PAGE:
EpiSC were simultaneously isolated from post-MI hearts by bathing the heart in its collagenase-containing coronary effluat while applying mild shear forces to the cardiac surface. The effluat was collected, centrifuged (300 g, 7 min), and cells were resuspended in PBS/2% fetal calf serum (FCS)/1 mM ethylenediaminetetraacetic acid (EDTA). Application of shear force and effluat collection were omitted for uninjured sham control hearts due to the absence of an activated, expanded epicardial layer. aCSC and CSC were isolated by mechanical dissociation of the digested myocardial tissue, followed by resuspension in Dulbecco’s modified eagle medium (DMEM)/10% FCS. The cell suspensions were meshed through a 100 μm cell strainer and centrifuged at 55 ×g to separate cardiomyocytes from non-cardiomyocytes. The supernatants were again passed through a 40 µm cell strainer, centrifuged (7 min, 300 ×g), and cell pellets resuspended in PBS/2% FCS/1 mM EDTA. Cells were immediately stained for surface markers and applied to fluorescence-activated cell sorting.

Fluorescence-activated cell sorting

Request a detailed protocol

Cell fractions (EpiSC, aCSC, CSC) were isolated as described above and stained at 4°C (15 min) with fluorochrome-conjugated antibodies against surface markers of endothelial cells (APC-conjugated rat monoclonal anti-CD31 [BioLegend, San Diego, USA]) and myeloid cells (PE-Cy7-conjugated rat monoclonal anti-CD45 [BD Biosciences, Franklin Lakes, USA]) in the presence of 7AAD (viability marker [BioLegend]). Sorting was performed with a MoFlo XDP flow cytometer (Beckman Coulter, Brea, USA), where dead cells (7AAD+) and CD31+/CD45+ cells were excluded by gating on 7AAD-/CD31-/CD45- cells. Sorting of cells isolated from the Wt1CreERT2RosatdTomato mouse line followed the same gating strategy with one minor change. Fixable Viability Dye eFluor 780 (eBioscience, San Diego, USA) was used instead of 7AAD to avoid fluorescence spill-over.

scRNAseq

Request a detailed protocol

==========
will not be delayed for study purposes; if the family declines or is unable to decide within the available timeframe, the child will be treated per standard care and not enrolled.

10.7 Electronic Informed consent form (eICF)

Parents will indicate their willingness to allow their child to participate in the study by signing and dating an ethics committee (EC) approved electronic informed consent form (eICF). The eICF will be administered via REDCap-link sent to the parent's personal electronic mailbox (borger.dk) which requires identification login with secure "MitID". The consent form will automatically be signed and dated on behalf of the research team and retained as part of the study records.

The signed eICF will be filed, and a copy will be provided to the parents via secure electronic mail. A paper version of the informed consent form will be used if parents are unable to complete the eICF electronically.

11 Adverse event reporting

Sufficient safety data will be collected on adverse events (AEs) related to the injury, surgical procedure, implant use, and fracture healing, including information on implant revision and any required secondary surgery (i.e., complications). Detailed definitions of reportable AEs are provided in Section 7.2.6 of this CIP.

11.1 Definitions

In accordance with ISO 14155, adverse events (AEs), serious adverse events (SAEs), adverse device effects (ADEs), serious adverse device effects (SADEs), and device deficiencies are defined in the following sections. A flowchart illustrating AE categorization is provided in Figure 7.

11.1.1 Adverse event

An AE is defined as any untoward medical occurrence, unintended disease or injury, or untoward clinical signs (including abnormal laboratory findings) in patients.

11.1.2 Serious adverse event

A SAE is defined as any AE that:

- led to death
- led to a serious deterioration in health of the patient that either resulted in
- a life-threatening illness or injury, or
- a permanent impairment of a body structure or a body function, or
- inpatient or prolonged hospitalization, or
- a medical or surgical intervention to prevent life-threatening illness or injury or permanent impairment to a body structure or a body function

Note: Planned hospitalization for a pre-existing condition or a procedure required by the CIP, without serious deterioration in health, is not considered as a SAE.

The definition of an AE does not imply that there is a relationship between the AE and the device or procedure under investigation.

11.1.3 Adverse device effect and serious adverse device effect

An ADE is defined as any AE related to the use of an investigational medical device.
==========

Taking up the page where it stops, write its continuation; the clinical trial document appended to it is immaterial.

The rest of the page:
The sorted single-cell suspensions were directly used for the scRNAseq experiments. scRNAseq analysis was performed by using the 10x Genomics Chromium System (10x Genomics, San Francisco, USA). Cell viability and cell number analysis were performed via trypan blue staining in a Neubauer counting chamber. A total of 2000–20,000 cells, depending on cell availability, were used as input for the single-cell droplet library generation on the 10x Chromium Controller system utilizing the Chromium Single Cell 3’ Reagent Kit v2 according to manufacturer’s instructions. tdTomato lineage tracing experiments were conducted utilizing the Chromium Single Cell 3’ Reagent Kit v3 according to manufacturer’s instructions. Sequencing was carried out on a HiSeq 3000 system (Illumina, San Diego, USA) according to manufacturer’s instructions with a mean sequencing depth of ~90,000 reads/cell for EpiSC and ~70,000 reads/cell for aCSC. Differences in sequencing depth were necessary in order to achieve a similar sequencing saturation between all samples of ~70%.

Processing of scRNAseq data

Request a detailed protocol

Raw sequencing data were processed using the 10x Genomics CellRanger software (v3.0.2) provided by 10x Genomics. Raw BCL-files were demultiplexed and processed to Fastq-files using the CellRanger mkfastq pipeline. Alignment of reads to the mm10 genome and unique molecular identifier (UMI) counting were performed via the CellRanger count pipeline to generate a gene-barcode matrix.

The median of detected genes per cell was 3155 for EpiSC, 3265 for aCSC, and 2241 for CSC. The median of UMI counts per cell was 10,689 for EpiSC, 11,110 for aCSC, and 5879 for CSC. Mapping rates (reads mapped to the genome) were about 89% for EpiSC, 90.9% for aCSC, and 86.7% for CSC.

For tdTomato lineage tracing experiments, a custom reference, consisting of the mm10 genome and the full-length sequence of tdTomato, was generated via CellRanger mkref.

Filtering and clustering of scRNAseq data

Request a detailed protocol

Further analyses were carried out with the Seurat v3.0 R package (Butler et al., 2018). Initial quality control consisted of removal of cells with fewer than 200 detected genes as well as removal of genes expressed in less than three cells. Furthermore, cells with a disproportionately high mapping rate to the mitochondrial genome (mitochondrial read percentages > 5.0 for EpiSC and aCSC, >7.5 for CSC) have been removed, as they represent dead or damaged cells. Normalization has been carried out utilizing SCTransform. Biological replicates have been integrated into one data set by identifying pairwise anchors between data sets and using the anchors to harmonize the data sets. Dimensional reduction of the data set was achieved by Principal Component Analysis (PCA) based on identified variable genes and subsequent UMAP embedding. The number of meaningful Principal Components (PCs) was selected by ranking them according to the percentage of variance explained by each PC, plotting them in an ‘Elbow Plot’ and manually determining the number of PCs that represent the majority of variance in the data set. Cells were clustered using the graph-based clustering approach implemented in Seurat v3.0. Doublet identification was achieved by using the tool DoubletFinder (v2.0.2) (McGinnis et al., 2019) by the generation of artificial doublets, using the PC distance to find each cell's proportion of artificial k nearest neighbors (pANN) and ranking them according to the expected number of doublets. Heat maps were generated using Morpheus (https://software.broadinstitute.org/morpheus).